So far 2014 has been a good year for me in birding and shooting birds at Point Lobos. I have spotted four new species for me and been able to photo a number of rare visitors. You can see some of these on the birds page.
The primary reason for this success is persistence. There is a strong correlation to the number of bird species I spot in the Reserve to the number of hours I spend in the Reserve, go figure.
Male Harlequin Duck, Point Lobos State Reserve – 2014
The good fortunes started in February when I arrived at the Reserve early and spotted two male Harlequin Ducks at Weston Beach. I had seen a female Harlequin in the past, but the males were definitely a treat.
Summer Tanager, Point Lobos State Reserve – 2014
And then the other day, I spotted a young male Summer Tanager, a new bird for me. Of course I didn’t have my camera with me and attempts to shoot it with my iPhone were less than successful (15 shots and only 1 with the bird in it). So I hoofed it back to the truck, then returned hoping that the bird hadn’t moved on.
The bird was still there, but stayed down in the brush. Finally after about 20 minutes of walking back and forth to spot it, it flew up on to a branch in plain view. Persistence is a good thing.
Real close, but shot with a 400mm lens from over 100 ft.
This is a question that Docents at Point Lobos deal with all the time. We have to evaluate the situation and make suggestions as best we can. As near as I can tell the Marine Mammals Act says that you can’t intentionally disturb a marine mammal, but does not give specifics on distances or activities.
We have guidelines that say you can’t be within 50 ft of one or 150 ft of a mother and pup. I haven’t found the origins of these guidelines, but they seem reasonable.
And yet, you can be 30 ft away and not disturbing the otter at all or be 200 ft away and talking in a loud voice that obviously disturbs them. For me if I am taking a shot and the otter looks at me, I am too close. It is time to back away quietly.
If the otter responds to your shutter, you are too close, back away.
That’s my submission to the Carmel Art Institute’s “The Magic of Point Lobos” competition and exhibition. All five were accepted and will be on display from September 28 to October 18.
Let’s start with the birds. They are similar shots, a Black-crowned Night Heron and a Snowy Egret, both are tense and searching for food.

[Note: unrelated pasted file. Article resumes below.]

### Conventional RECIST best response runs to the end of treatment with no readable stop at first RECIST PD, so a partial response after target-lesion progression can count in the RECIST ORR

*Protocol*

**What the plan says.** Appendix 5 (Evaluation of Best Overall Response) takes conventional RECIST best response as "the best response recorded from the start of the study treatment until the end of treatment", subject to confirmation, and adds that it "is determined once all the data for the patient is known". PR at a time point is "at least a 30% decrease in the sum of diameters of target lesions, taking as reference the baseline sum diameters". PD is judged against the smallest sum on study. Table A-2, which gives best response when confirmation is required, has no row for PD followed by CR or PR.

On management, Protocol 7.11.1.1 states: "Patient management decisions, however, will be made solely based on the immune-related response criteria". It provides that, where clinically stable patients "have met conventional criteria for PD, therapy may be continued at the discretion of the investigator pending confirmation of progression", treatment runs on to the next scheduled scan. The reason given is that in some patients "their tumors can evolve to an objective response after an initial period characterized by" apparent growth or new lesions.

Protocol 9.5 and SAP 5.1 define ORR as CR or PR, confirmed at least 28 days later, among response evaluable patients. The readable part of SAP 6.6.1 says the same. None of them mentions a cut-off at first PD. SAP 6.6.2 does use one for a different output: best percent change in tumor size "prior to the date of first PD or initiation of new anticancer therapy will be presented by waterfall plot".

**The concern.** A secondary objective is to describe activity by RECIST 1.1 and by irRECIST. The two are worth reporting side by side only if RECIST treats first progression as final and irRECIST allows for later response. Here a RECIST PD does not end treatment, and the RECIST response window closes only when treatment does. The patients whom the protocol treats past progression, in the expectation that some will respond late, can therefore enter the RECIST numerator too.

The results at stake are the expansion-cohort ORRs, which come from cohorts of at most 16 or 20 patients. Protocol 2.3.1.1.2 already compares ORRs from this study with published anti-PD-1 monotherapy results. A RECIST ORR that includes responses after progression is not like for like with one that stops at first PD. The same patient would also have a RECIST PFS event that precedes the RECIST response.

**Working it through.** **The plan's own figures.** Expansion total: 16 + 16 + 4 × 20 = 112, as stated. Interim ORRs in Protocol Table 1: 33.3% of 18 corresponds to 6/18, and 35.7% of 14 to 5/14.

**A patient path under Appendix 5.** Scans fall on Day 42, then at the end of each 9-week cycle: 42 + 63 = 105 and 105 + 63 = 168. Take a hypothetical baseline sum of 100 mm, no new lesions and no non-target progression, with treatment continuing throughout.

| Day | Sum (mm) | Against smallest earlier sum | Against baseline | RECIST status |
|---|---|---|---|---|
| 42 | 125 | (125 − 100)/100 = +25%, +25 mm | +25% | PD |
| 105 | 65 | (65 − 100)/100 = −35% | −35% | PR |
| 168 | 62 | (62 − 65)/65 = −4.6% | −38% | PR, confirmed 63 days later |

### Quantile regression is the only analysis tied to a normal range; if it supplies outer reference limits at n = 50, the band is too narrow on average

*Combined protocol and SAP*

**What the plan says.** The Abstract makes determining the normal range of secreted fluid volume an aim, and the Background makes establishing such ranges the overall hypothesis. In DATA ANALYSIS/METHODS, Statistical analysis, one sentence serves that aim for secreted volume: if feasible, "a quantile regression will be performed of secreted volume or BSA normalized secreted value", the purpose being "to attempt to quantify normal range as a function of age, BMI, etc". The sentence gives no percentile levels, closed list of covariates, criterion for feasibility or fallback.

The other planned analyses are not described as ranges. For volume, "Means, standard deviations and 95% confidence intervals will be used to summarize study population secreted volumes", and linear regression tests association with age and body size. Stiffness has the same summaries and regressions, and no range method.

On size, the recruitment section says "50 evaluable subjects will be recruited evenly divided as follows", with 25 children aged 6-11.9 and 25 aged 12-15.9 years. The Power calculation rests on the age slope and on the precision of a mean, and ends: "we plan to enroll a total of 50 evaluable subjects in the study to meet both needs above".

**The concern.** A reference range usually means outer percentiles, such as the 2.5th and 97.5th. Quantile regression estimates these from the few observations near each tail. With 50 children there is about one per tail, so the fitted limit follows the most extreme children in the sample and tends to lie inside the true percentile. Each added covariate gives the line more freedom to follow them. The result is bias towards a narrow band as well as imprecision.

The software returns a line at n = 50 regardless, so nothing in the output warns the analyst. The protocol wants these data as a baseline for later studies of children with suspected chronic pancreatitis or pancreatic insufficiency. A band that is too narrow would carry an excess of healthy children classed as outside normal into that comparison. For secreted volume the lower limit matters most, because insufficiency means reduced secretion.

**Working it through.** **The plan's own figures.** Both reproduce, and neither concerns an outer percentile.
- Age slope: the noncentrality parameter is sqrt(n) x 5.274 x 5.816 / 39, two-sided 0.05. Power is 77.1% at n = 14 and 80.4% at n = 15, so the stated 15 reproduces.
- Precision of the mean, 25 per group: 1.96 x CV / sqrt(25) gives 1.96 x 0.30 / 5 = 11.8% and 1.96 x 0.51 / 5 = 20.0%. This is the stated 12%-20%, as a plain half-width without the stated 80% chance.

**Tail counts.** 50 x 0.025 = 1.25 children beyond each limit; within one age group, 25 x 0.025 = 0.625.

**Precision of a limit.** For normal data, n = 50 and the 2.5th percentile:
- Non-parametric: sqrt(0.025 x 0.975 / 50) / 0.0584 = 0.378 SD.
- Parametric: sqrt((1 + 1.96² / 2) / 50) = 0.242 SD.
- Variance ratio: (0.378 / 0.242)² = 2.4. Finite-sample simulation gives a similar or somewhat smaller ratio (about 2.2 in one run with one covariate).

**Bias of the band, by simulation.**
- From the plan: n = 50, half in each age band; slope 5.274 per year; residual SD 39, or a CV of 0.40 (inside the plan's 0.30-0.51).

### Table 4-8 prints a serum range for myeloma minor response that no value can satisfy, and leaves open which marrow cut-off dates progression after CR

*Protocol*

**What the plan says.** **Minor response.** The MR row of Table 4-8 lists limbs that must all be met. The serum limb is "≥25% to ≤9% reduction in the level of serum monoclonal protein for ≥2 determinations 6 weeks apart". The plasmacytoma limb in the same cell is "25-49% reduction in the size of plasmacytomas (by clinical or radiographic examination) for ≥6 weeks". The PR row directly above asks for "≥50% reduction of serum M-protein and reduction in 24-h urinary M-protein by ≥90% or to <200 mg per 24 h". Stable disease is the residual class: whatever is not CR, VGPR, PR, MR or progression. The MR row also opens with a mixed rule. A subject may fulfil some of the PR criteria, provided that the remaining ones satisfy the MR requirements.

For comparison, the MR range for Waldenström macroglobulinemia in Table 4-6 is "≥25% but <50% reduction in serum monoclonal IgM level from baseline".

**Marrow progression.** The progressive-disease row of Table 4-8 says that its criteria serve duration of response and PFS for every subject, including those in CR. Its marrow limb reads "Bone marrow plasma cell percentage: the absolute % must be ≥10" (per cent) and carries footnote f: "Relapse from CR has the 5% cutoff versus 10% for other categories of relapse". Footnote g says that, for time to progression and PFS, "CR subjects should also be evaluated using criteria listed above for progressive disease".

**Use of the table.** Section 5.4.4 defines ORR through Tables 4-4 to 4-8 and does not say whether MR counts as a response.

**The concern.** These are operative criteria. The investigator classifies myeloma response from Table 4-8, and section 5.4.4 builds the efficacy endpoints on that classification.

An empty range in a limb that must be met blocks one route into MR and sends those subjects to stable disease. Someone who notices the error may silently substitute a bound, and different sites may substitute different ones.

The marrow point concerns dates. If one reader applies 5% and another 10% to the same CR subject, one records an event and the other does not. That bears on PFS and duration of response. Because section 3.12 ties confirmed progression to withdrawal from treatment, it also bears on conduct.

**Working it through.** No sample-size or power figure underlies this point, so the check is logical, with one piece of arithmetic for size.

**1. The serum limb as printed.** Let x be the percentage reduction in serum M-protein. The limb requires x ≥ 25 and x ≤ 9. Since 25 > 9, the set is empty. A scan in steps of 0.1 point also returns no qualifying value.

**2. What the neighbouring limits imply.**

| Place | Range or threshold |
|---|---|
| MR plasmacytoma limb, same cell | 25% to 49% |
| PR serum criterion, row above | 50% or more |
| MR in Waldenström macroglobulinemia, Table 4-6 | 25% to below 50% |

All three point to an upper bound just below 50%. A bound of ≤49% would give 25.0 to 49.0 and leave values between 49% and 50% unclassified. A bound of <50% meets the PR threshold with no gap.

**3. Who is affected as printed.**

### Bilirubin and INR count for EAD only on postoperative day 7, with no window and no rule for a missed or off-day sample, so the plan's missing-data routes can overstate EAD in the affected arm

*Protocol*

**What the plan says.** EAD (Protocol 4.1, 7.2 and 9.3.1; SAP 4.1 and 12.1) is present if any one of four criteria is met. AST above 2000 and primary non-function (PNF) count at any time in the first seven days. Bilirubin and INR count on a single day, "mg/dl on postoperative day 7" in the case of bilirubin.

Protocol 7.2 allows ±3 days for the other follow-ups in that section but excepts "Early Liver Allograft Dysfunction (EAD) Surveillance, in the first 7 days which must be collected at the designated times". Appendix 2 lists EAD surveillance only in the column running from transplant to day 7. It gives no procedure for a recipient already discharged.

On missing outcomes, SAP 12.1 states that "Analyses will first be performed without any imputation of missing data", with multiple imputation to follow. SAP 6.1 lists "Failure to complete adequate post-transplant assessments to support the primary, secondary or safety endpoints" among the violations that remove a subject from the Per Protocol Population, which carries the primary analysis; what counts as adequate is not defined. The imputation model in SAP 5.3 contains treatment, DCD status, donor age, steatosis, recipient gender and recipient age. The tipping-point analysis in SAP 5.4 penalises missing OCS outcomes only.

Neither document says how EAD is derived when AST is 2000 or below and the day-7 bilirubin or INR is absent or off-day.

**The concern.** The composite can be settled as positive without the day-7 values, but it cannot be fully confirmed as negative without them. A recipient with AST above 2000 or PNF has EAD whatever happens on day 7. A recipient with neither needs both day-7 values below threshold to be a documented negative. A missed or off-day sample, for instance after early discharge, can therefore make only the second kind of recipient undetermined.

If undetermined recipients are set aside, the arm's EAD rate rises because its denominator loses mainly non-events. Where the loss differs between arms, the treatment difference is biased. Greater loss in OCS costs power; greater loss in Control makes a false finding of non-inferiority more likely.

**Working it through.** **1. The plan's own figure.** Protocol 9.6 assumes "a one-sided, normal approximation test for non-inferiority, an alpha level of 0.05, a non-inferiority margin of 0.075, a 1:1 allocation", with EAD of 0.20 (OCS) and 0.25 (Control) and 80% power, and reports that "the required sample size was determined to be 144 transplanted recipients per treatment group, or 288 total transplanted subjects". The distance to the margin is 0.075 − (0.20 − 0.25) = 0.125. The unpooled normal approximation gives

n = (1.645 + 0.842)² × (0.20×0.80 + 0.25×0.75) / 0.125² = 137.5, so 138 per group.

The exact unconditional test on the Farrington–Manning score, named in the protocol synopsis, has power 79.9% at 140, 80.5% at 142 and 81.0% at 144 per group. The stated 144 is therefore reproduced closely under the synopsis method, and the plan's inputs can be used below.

The primary difference is that the night heron is on a rock and the egret is on floating kelp. That and the egret is a striking white.
The wave shots capture the magnitude of a big wave day at the Reserve. These are days when you feel and smell the waves as you drive in. The first stop is Sea Lion Point, where a few young sea lions missed the memo about getting off the rocks.
Down at Bird Island the waves can get so big that they climb up to join the clouds and generate water falls where they don’t exist.
And we finish with the cat. A bobcat in Mound Meadow to be exact, looking very regal like his cousins in Kenya.
Bewick’s Wren – 2011
It is usually pretty hard to predict what you will see on a birding outing, unless you are going to the local pond looking for mallards.
But sometimes the world works like clockwork and past performance does guarantee future results. Such is the case with the annual termite hatch.
Every year, the first rain gets termites stirring in their underground chambers. After the rain passes and the ground warms, legions of termites with newly grown wings march up and take flight.
Only to be eaten by the birds who have also been waiting for the day.
This is a day to see wrens and warblers. Those little flits, you hear but never quite see, throw caution to the wind as they gobble up the termite hordes.
Yellow Warbler – 2011
Bewick’s Wrens were out in force, grabbing termites off the ground and occasionally in the air. The Townsend’s Warblers were big on picking them out of the air. And while I tried, I was unable to catch a mid air grab.
There was also an “new” warbler for me, the Yellow Warbler. I think it fits into the category of birds that I have seen, but never noticed.
Chickadees, juncos, and quail were also filling their gullets with termites. It was an easy day to be a bird.
And as a result, an easy day to be a birder.